Five years ago, the ICC’s prosecutor said she would consider environmental crimes. Now, environmentalists and human rights activists want her to deliver.
Three leading climate and human rights nonprofits have asked the prosecutor at the International Criminal Court in the Hague to pursue rampant “land grabbing” by the government of Cambodia and its commerce partners as a crime against humanity under the court’s jurisdiction.
In an open letter to Prosecutor Fatou Bensouda on Tuesday, Global Witness, the International Federation for Human Rights (FIDH) and Climate Counsel said that, since 2002, at least 830,000 Cambodians have been affected, many illegally forced off their land, by the government and various corporations involved in timber and other resource extraction activities.
“The Cambodia situation offers a unique opportunity for the ICC to engage with the single greatest threat facing humankind—the climate and environmental emergency,” the letter said. “In many countries around the world, land grabbing is the harbinger for illegal resource exploitation, persecution of indigenous people, and environmental destruction.”
The letter was endorsed by the United Nations Working Group on the use of mercenaries and by over 50 lawyers and civil society organizations.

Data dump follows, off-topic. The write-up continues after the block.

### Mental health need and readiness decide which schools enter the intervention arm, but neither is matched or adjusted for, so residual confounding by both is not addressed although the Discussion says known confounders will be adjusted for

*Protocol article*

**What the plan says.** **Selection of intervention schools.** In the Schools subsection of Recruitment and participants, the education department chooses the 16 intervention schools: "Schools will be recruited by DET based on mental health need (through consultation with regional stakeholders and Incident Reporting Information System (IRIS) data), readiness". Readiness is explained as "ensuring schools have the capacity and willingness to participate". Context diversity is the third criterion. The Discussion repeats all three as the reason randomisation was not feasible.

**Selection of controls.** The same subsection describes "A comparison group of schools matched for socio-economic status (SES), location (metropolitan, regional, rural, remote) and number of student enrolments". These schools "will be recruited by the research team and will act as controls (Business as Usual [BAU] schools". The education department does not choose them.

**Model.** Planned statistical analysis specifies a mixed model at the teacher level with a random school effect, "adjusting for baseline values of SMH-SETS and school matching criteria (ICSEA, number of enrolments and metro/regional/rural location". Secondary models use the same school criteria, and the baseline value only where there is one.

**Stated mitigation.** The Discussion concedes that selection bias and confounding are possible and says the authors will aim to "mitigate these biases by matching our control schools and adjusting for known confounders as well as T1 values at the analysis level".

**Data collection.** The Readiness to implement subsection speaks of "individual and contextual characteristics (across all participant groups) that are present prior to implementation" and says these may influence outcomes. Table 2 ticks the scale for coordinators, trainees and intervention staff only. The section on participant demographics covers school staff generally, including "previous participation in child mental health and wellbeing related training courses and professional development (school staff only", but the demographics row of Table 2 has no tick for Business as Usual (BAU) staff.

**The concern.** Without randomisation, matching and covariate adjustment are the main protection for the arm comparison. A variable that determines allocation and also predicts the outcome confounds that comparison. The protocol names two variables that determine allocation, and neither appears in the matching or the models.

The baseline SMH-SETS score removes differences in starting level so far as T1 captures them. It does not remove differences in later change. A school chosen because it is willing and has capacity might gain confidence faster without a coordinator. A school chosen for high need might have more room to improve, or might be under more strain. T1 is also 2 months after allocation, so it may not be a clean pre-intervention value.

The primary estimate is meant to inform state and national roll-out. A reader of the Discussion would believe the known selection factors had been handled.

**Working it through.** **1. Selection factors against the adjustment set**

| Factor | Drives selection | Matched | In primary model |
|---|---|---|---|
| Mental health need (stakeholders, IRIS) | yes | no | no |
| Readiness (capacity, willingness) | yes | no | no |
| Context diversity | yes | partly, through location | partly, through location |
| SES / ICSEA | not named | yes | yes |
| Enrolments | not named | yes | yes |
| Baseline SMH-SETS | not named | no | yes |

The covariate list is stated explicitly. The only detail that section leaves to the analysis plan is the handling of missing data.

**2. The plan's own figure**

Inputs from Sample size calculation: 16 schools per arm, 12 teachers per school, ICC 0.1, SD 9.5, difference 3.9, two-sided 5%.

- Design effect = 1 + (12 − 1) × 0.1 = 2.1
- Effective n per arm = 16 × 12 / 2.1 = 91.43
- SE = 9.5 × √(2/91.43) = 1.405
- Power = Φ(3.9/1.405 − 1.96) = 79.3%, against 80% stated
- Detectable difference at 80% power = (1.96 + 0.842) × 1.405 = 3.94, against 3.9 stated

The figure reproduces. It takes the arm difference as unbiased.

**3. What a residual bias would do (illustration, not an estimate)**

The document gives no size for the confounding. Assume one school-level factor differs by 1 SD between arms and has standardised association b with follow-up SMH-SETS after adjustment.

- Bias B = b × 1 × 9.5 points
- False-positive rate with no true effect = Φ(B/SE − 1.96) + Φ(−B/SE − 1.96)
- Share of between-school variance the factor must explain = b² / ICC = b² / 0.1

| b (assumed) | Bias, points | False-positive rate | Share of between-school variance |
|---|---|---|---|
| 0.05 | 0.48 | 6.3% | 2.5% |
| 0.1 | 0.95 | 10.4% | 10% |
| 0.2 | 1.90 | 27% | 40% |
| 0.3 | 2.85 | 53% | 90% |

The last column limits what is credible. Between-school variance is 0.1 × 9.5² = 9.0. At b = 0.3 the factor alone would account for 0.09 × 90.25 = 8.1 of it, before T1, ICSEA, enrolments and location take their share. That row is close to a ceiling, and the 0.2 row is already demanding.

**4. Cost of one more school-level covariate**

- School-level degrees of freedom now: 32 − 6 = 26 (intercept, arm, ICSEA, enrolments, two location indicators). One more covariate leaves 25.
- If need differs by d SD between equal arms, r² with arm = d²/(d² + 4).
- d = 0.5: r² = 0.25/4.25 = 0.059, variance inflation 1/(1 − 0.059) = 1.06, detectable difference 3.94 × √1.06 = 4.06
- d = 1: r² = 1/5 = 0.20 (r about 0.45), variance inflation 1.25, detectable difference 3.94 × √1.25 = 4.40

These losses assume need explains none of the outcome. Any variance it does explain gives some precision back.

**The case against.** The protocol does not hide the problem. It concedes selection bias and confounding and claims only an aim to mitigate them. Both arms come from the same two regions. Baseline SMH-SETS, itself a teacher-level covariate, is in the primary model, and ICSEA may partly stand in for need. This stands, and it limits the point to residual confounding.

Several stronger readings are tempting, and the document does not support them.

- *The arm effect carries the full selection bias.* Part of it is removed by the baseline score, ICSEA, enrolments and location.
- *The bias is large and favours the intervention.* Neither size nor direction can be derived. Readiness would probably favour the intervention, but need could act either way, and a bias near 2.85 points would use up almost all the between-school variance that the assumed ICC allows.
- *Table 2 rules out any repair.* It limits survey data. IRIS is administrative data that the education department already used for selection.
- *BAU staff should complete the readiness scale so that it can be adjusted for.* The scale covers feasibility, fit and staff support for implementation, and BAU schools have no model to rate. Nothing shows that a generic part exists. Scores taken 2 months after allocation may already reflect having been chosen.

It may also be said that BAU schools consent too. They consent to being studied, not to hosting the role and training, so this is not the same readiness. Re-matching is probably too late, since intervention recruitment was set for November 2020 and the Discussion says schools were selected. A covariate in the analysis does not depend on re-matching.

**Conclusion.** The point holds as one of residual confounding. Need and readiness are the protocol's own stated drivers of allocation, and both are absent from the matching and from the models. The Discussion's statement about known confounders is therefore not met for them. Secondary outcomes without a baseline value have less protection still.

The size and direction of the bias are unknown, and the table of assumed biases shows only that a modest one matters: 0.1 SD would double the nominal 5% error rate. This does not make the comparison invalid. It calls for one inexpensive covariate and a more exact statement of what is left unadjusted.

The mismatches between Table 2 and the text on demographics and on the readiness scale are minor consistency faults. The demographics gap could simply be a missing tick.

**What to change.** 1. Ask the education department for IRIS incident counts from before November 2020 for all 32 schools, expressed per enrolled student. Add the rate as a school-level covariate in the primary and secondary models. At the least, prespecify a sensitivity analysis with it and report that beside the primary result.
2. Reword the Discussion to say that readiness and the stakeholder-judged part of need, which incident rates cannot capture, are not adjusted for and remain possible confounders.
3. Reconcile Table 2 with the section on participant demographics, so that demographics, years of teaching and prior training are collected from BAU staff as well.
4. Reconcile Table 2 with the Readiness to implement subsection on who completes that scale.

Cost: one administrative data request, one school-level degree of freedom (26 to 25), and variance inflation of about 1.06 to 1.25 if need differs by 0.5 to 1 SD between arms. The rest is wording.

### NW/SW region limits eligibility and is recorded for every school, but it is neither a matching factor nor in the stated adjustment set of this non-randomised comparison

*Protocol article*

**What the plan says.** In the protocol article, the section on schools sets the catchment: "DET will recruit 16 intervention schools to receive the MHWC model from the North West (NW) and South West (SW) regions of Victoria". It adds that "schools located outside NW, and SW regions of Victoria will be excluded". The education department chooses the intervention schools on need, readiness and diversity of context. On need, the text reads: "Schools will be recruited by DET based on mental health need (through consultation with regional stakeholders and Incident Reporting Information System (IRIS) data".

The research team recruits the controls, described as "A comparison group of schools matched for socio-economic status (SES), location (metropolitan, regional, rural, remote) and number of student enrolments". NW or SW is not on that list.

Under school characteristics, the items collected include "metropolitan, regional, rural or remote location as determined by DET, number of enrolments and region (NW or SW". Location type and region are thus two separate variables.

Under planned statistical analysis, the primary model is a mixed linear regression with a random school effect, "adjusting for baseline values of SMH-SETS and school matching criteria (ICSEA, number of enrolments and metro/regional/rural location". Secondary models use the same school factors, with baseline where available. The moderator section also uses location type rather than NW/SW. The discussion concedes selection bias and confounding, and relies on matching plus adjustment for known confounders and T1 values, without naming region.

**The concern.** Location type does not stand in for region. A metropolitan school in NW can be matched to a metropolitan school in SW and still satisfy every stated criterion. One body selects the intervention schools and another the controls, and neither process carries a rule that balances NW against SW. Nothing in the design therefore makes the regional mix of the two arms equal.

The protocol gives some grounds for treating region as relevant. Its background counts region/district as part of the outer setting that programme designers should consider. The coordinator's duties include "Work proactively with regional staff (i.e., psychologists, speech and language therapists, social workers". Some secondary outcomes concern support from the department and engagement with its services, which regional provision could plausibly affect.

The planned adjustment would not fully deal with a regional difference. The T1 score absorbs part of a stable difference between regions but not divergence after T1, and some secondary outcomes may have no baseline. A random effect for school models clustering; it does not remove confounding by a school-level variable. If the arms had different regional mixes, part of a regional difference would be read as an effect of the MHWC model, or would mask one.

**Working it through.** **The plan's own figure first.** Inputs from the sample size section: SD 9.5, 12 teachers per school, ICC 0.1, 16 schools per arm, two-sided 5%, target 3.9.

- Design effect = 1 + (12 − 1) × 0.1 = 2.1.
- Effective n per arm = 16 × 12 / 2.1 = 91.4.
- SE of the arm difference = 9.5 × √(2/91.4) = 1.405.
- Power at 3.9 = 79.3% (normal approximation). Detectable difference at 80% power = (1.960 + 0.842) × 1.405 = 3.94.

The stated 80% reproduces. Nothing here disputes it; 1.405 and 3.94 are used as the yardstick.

Fatou promised a decision last month in a speech before the Institute of International and European Affairs. If she takes the case, it would be the first time that the court investigates alleged crimes against humanity that are so directly linked to environmental destruction.The ICC has 123 member nations, but not the United States, and jurisdiction over crimes against humanity, genocide, war crimes and crimes of aggression.
The Cambodian government did not immediately respond to multiple requests for comment, but previously denied the allegations in other news reports, saying they are politically motivated.
Land grabs have led to large-scale deforestation and pollution across Cambodia, said Richard J. Rogers, the attorney who first filed the complaint with the ICC in 2014. The case has sat dormant ever since. But Fatou said in a February speech that she would issue a decision on whether to open a formal investigation into the allegations before June.
Advocates see the matter as a test case for whether the court will link instances of environmental destruction, illegal land takings and the illegal exploitation of natural resources to crimes against humanity.